Update: Ring has commented on the issue:
"We take the privacy and security of our customers' personal information extremely seriously. In order to improve our service, we view and annotate certain Ring video recordings. These recordings are sourced exclusively from publicly shared Ring videos from the Neighbors app (in accordance with our terms of service), and from a small fraction of Ring users who have provided their explicit written consent to allow us to access and utilize their videos for such purposes. Ring employees do not have access to livestreams from Ring products.
We have strict policies in place for all our team members. We implement systems to restrict and audit access to information. We hold our team members to a high ethical standard and anyone in violation of our policies faces discipline, including termination and potential legal and criminal penalties. In addition, we have zero tolerance for abuse of our systems and if we find bad actors who have engaged in this behavior, we will take swift action against them."
Additionally, an earlier version of this article stated that Ring allowed employees to access recorded clips from customers cameras. Ring has said that is not the case, and this has been updated accordingly.
A report has surfaced today regarding Amazon-owned Ring and how its employees have been able to spy on its users through the cameras and doorbells it has sold to said users.
The report comes out of The Intercept who has gotten confirmation that some Ring employees have been watching clips recorded from customers' video cameras and doorbells. According to this report, some employees and engineers have "highly privileged access" to these products, and are able to drop in and see what's going on in your home. This actually began almost three years ago in 2016, when Ring gave its Ukraine-based R&D team access to virtually anything that is recorded on Ring products, through a folder on Amazon's S3 cloud storage service. This wasn't just for Ring products in use in Ukraine, but around the world. That means that if you had a Ring camera inside your home, members of this research and development team could see what's going on in your home, whenever they wanted. To make matters worse, these video files were left unencrypted, so if Ring itself was hacked, anyone could get to these files very easily.
Ring reportedly granted this access to its R&D team in an effort to help improve its in-house facial and object recognition software, as it was laughably bad at the time. This decision resulted in a new feature for Ring, called Neighbors. Which is a way for neighbors (hence the name) to keep an eye on the neighborhood and make sure everyone is safe. Ring's software has struggled for a long time in trying to identify what's going on in and out of your home. For example, is that a dog or your significant other? Ring gave these video files to its R&D team in an effort to bolster its recognition software.
This isn't the first time Ring has been caught
There have been numerous other reports over the past year, regarding Ring's poor security and privacy. Including one from The Information just last month. While the decision to give its research and development team unfettered access to any video clips recorded on its products may have been in good faith. It's apparent that its rookie engineers did not use this access solely for that purpose. The report indicates that Ring caught customers doing everything from kissing, to firing guns to stealing.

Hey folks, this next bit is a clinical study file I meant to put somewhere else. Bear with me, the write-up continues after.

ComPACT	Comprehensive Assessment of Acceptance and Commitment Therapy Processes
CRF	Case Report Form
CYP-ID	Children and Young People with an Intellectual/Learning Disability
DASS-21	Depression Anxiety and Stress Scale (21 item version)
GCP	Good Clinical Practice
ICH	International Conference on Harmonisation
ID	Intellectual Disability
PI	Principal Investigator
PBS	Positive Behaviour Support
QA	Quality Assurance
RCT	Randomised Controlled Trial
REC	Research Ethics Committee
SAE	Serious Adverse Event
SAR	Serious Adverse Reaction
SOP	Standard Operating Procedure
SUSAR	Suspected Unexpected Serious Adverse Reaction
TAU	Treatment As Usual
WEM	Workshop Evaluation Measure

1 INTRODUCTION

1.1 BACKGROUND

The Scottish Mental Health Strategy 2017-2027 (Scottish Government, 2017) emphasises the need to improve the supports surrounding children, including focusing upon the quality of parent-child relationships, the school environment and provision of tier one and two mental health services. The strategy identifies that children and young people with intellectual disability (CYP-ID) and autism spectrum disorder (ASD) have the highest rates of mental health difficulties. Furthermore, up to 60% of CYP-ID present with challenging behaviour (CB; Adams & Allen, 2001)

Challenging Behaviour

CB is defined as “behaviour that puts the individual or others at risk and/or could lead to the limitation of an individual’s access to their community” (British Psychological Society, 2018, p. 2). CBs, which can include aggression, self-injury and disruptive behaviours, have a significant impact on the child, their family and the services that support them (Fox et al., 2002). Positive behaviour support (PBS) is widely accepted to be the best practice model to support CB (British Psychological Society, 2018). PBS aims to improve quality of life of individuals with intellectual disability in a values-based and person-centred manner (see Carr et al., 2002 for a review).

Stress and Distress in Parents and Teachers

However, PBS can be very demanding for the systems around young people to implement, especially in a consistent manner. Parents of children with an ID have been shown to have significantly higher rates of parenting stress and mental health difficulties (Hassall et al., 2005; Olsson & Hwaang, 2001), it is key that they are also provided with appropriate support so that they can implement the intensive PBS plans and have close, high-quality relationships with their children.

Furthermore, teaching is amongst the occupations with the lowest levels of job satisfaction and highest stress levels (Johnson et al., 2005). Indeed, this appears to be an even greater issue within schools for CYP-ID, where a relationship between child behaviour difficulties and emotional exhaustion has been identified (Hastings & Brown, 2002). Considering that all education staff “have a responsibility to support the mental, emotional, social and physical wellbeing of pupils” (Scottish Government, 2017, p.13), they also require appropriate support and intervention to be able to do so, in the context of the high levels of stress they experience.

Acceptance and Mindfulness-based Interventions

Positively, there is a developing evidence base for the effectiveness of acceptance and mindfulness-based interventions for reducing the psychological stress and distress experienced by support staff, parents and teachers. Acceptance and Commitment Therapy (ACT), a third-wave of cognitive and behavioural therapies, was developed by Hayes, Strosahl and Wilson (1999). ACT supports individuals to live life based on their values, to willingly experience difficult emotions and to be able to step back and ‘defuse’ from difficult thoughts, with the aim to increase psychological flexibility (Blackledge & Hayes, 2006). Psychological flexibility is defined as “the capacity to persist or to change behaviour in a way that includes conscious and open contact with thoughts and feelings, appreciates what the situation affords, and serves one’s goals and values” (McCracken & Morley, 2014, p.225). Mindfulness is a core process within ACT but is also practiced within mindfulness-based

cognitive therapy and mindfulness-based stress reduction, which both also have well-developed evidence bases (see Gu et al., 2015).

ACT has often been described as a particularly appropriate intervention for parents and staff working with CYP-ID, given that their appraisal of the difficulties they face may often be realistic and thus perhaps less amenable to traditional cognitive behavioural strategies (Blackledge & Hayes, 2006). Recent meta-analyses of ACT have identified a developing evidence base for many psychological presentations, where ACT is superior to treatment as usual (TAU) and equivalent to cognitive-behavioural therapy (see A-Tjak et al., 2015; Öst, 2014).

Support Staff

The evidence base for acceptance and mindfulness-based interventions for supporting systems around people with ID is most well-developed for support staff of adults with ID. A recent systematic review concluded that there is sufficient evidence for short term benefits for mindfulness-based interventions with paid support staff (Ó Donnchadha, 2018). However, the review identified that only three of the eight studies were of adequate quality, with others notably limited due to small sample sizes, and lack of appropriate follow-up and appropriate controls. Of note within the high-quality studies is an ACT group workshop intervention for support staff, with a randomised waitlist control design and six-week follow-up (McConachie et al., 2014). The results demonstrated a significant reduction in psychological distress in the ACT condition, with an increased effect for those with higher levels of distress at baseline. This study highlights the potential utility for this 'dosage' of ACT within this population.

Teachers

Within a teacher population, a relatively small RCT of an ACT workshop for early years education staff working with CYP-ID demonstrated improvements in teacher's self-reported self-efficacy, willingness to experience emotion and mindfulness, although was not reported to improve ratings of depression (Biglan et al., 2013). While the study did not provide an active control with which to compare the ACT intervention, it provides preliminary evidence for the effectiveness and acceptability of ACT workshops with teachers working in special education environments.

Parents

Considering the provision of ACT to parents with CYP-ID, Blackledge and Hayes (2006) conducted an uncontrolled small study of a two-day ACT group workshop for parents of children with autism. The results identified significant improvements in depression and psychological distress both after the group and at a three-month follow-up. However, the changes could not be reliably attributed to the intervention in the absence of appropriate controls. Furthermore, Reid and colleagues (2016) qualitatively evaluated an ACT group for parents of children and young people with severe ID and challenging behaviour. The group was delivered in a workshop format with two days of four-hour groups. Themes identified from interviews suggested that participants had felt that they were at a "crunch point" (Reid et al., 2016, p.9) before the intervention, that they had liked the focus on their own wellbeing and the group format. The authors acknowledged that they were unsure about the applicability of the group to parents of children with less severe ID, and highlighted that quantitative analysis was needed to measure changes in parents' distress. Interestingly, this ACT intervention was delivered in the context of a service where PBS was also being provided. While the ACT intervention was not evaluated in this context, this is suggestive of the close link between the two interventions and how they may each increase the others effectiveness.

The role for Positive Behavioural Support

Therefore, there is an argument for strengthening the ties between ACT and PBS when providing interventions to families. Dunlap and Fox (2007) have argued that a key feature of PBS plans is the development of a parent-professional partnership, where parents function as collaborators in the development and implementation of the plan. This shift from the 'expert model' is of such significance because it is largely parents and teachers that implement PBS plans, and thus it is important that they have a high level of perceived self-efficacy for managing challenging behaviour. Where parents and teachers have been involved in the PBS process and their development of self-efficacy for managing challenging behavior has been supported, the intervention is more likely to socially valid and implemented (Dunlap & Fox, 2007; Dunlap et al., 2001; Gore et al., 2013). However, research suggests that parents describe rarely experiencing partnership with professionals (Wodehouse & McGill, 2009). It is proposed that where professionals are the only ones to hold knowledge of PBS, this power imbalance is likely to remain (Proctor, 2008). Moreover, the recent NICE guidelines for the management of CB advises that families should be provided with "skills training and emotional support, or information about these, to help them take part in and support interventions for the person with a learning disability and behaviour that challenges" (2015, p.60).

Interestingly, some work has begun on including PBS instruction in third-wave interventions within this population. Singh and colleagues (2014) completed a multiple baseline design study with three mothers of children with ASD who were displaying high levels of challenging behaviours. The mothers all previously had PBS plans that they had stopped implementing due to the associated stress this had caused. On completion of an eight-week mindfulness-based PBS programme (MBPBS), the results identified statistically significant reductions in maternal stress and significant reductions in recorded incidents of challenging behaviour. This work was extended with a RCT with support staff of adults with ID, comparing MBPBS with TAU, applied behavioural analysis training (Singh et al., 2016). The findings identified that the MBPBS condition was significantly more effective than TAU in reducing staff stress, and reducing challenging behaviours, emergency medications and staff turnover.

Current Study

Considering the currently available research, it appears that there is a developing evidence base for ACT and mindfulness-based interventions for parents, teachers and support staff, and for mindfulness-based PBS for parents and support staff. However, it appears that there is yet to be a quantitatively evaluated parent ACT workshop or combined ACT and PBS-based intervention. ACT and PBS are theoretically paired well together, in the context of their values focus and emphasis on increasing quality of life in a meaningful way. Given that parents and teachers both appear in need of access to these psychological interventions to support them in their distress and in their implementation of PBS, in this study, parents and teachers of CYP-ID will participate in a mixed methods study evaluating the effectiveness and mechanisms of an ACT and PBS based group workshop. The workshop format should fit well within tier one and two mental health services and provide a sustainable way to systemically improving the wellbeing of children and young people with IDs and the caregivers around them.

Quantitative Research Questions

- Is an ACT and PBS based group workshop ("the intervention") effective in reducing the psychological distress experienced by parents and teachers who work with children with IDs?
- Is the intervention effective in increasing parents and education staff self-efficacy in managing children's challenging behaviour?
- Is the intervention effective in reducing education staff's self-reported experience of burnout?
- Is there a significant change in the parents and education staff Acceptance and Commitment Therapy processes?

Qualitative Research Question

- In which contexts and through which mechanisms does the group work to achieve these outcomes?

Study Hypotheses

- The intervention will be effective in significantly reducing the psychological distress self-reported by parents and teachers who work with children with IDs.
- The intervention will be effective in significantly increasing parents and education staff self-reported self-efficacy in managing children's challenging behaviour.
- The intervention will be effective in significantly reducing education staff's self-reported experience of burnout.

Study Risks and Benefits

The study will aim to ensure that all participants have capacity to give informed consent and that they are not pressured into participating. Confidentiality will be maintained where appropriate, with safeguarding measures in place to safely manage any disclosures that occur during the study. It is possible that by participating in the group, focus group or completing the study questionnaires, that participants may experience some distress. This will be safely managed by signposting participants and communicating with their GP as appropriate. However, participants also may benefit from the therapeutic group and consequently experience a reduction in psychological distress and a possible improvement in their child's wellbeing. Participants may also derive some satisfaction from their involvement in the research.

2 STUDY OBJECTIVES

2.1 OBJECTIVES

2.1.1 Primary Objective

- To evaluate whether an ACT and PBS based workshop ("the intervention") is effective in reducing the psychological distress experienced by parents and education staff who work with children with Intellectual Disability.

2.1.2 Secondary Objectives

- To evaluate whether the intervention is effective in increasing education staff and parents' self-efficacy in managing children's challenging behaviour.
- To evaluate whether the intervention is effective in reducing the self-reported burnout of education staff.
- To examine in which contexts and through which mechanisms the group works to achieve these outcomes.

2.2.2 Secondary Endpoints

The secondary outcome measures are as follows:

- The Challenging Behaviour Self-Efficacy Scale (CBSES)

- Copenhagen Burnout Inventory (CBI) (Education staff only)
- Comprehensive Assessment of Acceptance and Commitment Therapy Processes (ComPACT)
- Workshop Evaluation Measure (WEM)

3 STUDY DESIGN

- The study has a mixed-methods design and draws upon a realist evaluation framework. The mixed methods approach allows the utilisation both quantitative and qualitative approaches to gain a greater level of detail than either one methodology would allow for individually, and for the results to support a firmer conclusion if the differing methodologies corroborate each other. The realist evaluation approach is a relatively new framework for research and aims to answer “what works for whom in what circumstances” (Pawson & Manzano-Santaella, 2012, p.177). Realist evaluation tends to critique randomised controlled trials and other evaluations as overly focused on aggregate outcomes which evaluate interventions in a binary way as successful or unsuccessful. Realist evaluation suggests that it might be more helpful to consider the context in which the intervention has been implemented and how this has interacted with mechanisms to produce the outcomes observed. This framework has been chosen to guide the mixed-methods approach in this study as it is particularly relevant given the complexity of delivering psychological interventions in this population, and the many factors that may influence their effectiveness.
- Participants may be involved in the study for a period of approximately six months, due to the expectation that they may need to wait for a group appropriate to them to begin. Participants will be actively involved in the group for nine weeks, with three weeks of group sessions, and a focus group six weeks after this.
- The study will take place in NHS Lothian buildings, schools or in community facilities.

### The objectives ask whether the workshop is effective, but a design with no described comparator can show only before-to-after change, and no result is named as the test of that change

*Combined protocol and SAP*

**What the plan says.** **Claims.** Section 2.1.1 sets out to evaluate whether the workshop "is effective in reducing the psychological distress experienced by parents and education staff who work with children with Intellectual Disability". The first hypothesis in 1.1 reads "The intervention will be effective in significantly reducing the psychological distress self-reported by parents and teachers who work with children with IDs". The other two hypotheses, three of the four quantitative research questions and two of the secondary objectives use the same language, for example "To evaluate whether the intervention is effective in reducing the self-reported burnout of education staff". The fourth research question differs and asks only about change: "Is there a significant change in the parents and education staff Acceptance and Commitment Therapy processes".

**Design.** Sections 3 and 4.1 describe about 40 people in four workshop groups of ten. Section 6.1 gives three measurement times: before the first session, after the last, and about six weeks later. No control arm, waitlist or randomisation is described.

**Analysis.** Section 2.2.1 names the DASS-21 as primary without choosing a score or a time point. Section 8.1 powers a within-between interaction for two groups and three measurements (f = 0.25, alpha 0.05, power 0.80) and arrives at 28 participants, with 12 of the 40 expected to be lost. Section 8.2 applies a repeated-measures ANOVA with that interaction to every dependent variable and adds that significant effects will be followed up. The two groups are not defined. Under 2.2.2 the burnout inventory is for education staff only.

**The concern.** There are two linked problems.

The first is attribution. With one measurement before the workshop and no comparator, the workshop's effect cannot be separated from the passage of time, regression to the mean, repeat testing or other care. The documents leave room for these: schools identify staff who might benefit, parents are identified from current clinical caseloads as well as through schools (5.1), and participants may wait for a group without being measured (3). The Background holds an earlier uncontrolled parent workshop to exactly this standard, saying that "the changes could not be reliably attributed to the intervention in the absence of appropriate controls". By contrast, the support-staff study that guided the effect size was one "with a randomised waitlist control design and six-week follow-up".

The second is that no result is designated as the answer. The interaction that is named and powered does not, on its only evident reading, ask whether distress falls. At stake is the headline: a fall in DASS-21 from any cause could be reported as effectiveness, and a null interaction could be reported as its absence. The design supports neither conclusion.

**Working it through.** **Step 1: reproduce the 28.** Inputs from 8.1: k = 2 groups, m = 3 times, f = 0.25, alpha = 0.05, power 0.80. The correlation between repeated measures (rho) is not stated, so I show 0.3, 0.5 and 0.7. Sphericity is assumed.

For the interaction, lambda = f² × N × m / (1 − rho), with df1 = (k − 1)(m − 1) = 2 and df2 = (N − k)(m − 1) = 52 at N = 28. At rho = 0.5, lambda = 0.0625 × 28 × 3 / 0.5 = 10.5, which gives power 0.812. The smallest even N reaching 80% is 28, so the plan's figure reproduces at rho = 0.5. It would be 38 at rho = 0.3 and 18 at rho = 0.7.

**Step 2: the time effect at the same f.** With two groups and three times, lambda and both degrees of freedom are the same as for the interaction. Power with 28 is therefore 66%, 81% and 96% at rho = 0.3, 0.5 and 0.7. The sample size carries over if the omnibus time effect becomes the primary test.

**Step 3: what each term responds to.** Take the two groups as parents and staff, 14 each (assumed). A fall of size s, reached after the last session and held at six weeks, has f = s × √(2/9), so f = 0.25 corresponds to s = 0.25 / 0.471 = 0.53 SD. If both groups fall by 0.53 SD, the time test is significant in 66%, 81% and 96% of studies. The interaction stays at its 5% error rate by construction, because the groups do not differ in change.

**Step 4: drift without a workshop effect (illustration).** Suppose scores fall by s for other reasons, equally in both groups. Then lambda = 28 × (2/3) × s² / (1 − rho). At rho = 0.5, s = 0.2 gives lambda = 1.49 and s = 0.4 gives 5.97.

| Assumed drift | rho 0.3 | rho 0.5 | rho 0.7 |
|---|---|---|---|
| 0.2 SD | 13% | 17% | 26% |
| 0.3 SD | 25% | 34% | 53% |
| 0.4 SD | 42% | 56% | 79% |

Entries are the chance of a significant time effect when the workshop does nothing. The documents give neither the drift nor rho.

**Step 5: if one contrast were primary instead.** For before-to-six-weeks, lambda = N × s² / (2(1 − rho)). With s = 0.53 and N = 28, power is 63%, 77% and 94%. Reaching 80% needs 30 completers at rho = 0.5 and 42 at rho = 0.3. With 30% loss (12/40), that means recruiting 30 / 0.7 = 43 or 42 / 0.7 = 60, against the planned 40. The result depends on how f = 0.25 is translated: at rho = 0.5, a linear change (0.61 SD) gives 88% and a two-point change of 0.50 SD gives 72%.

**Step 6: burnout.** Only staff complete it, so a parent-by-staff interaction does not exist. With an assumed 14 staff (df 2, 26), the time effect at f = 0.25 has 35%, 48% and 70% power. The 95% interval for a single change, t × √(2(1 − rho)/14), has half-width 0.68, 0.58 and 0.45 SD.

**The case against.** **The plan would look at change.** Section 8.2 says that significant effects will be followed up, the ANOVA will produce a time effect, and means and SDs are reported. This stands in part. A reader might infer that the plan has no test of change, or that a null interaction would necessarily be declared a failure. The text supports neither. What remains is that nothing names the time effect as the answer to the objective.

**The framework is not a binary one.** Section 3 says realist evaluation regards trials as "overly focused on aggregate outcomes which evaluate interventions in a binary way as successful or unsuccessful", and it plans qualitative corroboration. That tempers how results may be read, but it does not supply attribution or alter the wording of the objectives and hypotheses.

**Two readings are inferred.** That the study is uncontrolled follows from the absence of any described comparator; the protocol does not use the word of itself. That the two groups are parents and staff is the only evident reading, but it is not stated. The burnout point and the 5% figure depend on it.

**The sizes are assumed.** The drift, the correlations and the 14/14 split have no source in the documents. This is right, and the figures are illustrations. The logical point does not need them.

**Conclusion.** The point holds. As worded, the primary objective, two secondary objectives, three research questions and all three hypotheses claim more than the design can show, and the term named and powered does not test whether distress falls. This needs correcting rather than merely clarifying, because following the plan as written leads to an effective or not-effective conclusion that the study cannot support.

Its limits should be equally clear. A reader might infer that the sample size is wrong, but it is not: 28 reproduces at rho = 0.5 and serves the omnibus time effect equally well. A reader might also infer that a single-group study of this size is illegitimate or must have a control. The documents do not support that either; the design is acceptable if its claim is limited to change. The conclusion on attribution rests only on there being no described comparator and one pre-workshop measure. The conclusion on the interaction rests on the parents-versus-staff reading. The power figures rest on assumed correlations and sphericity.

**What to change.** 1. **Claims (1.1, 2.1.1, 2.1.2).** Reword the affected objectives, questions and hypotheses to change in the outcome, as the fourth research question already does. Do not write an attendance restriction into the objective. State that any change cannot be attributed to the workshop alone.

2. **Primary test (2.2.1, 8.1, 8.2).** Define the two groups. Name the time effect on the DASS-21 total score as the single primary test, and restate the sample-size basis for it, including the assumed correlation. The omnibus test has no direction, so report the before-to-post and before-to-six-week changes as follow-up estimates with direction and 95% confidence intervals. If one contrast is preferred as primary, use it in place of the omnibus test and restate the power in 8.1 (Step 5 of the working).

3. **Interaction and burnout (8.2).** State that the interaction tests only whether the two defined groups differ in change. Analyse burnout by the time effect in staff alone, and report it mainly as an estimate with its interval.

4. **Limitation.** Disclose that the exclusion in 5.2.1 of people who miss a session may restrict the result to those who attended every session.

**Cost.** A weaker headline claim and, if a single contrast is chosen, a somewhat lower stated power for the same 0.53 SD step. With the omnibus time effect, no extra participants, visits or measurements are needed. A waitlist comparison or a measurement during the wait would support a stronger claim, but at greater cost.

Ring is one of the most popular video doorbells on the market, and since debuting its video doorbell, it has also expanded into video cameras for both in and outside of your home. With Ring being so popular, you would think that it would be a bit more careful when it comes to security and privacy of its customers. Most of the decisions Ring has made when it comes to security and privacy were all about money. For example, the videos that its research and development team were able to access were unencrypted, why? Because Ring decided it would cost to much to encrypt it. These are some of the problems that a startup goes through when it's just trying to get its feet wet. However, now that it is owned by Amazon, it is seeing a lot more scrutiny, as it should.
Why its important to be careful about putting cameras in your home
The fact that Ring employees were spying on its customers should, honestly, not be a surprise. Putting a camera that connects to the internet and uploads video to the cloud, in your home is bound to either get hacked or end up in the wrong hands. And in this case, those wrong hands are Ring employees. Now, yes, Ring did this to try and improve its algorithms and recognition, but there are better ways to do this. Like keeping those video files encrypted. This is one of the major issues with smart home products these days. Seeing as everything can be hacked, that means your smart lock can be hacked and anyone can walk into your home at any time. Your smart lights can be hacked, though that's more of an annoyance than anything. And that's really just the start. This is why the smart home industry hasn't picked up as much steam as many have expected it too, and it's something that companies need to focus on, and perhaps turn into a selling point. There are smart cameras launching that do only store footage on a micro SD card or local storage, those are cheaper, though it's not as cool as being able to see what's happening at home when you are on the other side of the country.
Ring has not yet commented on this story. As soon as Ring does have a comment however, we will be sure to update this post.